There are many signs that can indicate a person has issues with self-esteem. Many of them have already been discussed by psychologists and are still being examined carefully. However, those not connected with science also have their own understanding of self-esteem and the signs that show a person should reconsider the way they behave.
We at Bright Side came across a Reddit thread where people shared their own red flags that scream a person has low self-confidence. So we chose the most popular ones for you. Make sure to read the bonus at the end — it will inspire you to do more good, for sure.
Thinking that everything bad someone tells you is true, but the second someone compliments you, you just can’t seem to accept it. © PansPersonCrazy / Reddit
On a similar note: You are able to point out what you need to work on/your weaknesses during your review with your employer, but you can’t name a single strength of yours. My boss said that I must be able to name at least one thing that I think I’m strong at, and I drew a blank. Luckily my old boss (who was now his boss) was able to rattle off a few, but the entire time I’m like (nope, that doesn’t apply to me). © ExcellentPreference8 / Reddit
Assuming that you’re always on the cusp of annoying everyone you’re with or that you’re never actually part of the group and only invited out of pity. © cyo85 / Reddit
Somebody who apologizes frequently, even for things that aren’t their fault. I’ve apologized to inanimate objects before. © Ermaquillz / Reddit
People who brag about themselves all the time. So darn insecure and trying to tell people how to see them. © Kir-ius / Reddit
15+ Red Flags That Scream a Person Has Low Self-Esteem
Self-effacing humor is fun in small amounts, but if people are constantly making “jokes” about their own flaws, they’re probably actually internalizing a lot of it. © Notmiefault / Reddit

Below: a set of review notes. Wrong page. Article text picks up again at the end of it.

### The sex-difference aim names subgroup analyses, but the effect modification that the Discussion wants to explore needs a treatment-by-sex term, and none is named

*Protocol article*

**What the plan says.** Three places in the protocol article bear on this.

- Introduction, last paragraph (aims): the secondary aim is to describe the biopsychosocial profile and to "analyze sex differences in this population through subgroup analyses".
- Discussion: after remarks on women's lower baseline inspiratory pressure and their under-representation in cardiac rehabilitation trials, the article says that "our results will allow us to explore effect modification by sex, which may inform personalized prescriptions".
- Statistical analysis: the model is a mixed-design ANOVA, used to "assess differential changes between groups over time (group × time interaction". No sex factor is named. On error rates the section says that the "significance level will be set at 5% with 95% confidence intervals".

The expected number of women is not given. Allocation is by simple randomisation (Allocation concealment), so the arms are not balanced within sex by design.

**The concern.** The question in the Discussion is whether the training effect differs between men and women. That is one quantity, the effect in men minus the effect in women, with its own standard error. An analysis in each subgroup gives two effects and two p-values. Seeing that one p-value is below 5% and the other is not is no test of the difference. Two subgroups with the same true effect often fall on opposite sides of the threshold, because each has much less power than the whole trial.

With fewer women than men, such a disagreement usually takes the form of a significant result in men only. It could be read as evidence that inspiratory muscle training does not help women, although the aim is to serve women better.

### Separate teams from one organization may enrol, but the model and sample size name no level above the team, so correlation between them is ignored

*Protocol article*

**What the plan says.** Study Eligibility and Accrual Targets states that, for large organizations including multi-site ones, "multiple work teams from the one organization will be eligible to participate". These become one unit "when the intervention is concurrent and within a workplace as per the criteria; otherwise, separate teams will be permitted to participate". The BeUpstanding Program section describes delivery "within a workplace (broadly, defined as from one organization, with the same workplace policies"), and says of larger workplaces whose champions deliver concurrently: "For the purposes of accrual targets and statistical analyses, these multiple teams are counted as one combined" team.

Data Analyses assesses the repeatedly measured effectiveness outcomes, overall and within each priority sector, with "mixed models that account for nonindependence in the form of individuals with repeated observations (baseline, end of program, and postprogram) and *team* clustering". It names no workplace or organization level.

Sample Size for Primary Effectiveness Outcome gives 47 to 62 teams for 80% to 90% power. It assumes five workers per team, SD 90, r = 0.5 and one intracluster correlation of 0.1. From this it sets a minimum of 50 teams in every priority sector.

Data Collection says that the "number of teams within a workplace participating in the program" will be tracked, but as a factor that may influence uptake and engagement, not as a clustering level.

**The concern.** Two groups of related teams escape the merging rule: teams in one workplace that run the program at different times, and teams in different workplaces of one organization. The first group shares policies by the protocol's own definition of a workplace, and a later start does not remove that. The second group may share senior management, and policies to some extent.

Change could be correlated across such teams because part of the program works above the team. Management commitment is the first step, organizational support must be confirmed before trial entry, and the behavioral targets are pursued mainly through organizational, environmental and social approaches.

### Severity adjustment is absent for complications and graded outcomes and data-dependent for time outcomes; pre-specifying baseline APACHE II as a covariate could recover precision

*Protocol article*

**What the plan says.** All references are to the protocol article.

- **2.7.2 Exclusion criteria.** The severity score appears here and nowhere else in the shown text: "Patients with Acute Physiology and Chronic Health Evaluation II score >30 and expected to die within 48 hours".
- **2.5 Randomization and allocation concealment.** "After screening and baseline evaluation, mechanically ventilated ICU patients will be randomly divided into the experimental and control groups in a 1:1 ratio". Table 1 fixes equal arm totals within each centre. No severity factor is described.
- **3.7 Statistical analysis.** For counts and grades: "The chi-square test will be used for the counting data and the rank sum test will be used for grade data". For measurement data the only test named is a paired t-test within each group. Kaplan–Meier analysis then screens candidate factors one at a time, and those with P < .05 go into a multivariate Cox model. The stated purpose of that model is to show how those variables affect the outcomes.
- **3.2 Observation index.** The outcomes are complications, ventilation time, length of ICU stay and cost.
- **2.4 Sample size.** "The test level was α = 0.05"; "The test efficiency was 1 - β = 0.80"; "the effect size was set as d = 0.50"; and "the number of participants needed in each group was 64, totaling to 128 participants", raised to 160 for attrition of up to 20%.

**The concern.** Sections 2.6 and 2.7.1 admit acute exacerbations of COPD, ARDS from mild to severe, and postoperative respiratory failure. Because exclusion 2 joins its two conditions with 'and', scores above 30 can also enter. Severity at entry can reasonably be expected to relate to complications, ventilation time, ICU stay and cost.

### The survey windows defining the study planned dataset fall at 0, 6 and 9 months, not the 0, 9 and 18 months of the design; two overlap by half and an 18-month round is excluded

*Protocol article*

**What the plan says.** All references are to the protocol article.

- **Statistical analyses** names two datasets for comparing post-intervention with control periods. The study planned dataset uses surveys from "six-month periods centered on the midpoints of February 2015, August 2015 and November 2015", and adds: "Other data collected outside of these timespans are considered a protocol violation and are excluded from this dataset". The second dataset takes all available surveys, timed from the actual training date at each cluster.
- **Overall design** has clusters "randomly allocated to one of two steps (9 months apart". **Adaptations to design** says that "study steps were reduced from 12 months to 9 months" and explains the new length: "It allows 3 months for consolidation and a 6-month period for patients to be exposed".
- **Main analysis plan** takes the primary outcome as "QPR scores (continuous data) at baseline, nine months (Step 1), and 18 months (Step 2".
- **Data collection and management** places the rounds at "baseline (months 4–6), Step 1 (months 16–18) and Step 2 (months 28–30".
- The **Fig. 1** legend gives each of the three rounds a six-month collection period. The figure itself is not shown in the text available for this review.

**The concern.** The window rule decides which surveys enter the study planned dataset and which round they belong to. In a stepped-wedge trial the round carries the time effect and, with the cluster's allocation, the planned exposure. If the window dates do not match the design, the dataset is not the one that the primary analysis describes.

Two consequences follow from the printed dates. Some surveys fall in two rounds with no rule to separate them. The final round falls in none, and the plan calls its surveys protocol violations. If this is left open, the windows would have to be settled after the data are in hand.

Someone who talks themselves down a lot. It’s a way for them to protect themselves from the insults of others. © aardbei123 / Reddit
Trying to one-up in conversations. © Transitionals / Reddit
Saying you wish you had someone else’s features. I’m pretty sure everyone’s done it, but once you keep doing it I feel like it becomes a problem. © JayIsUnemployedd / Reddit
Apologizing for talking. Apologizing for not talking. Apologizing for apologizing. Apologizing for being alive. © Ectophylla_alba / Reddit
Poor personal hygiene. It’s a very common symptom of depression and low self-worth. Of course, it can come from extenuating life circumstances, but it’s definitely a good reason to check in with someone. © Kokopelli615 / Reddit
Over-clarifying too much. People who grow up with lots of criticism and invalidation usually lack self-esteem. They often feel like they have to be super-specific to avoid more criticism or accusations of lying. © copperdomebodhi / Reddit
A complete inability to admit wrongdoing. A person like that isn’t super-confident and their ego is so fragile that they can’t handle the possibility of having been in error. © grombleduke / Reddit
Lying about their lives. There is nothing sadder than catching a person lying about their life (finances, romantic relationships, etc.) just to get attention and validation. © o_oana / Reddit
Constantly needing reassurance that your spouse loves you still. Feeling super insecure in the relationship, even after being together through thick and thin for 30 years. Breaks my heart. © Indy_Fred_Momma / Reddit
Putting down other’s hobbies because you are insecure about yours/don’t have any. © FROGS_and_PLANTS / Reddit
I cross-stitch, and some of my pieces are very intricate and take a long time. I am really proud of them, and the focus it takes to complete them.
I had a date tell me that cross-stitch was the most useless hobby he had ever heard of, and I was just flabbergasted. First off, why do hobbies have to be “useful”? Secondly, it provides me with entertainment for a long time, and it then serves as decoration! But even without all that, if I enjoy it, why try and take that away from me? © AhFFSImTooOldForThis / Reddit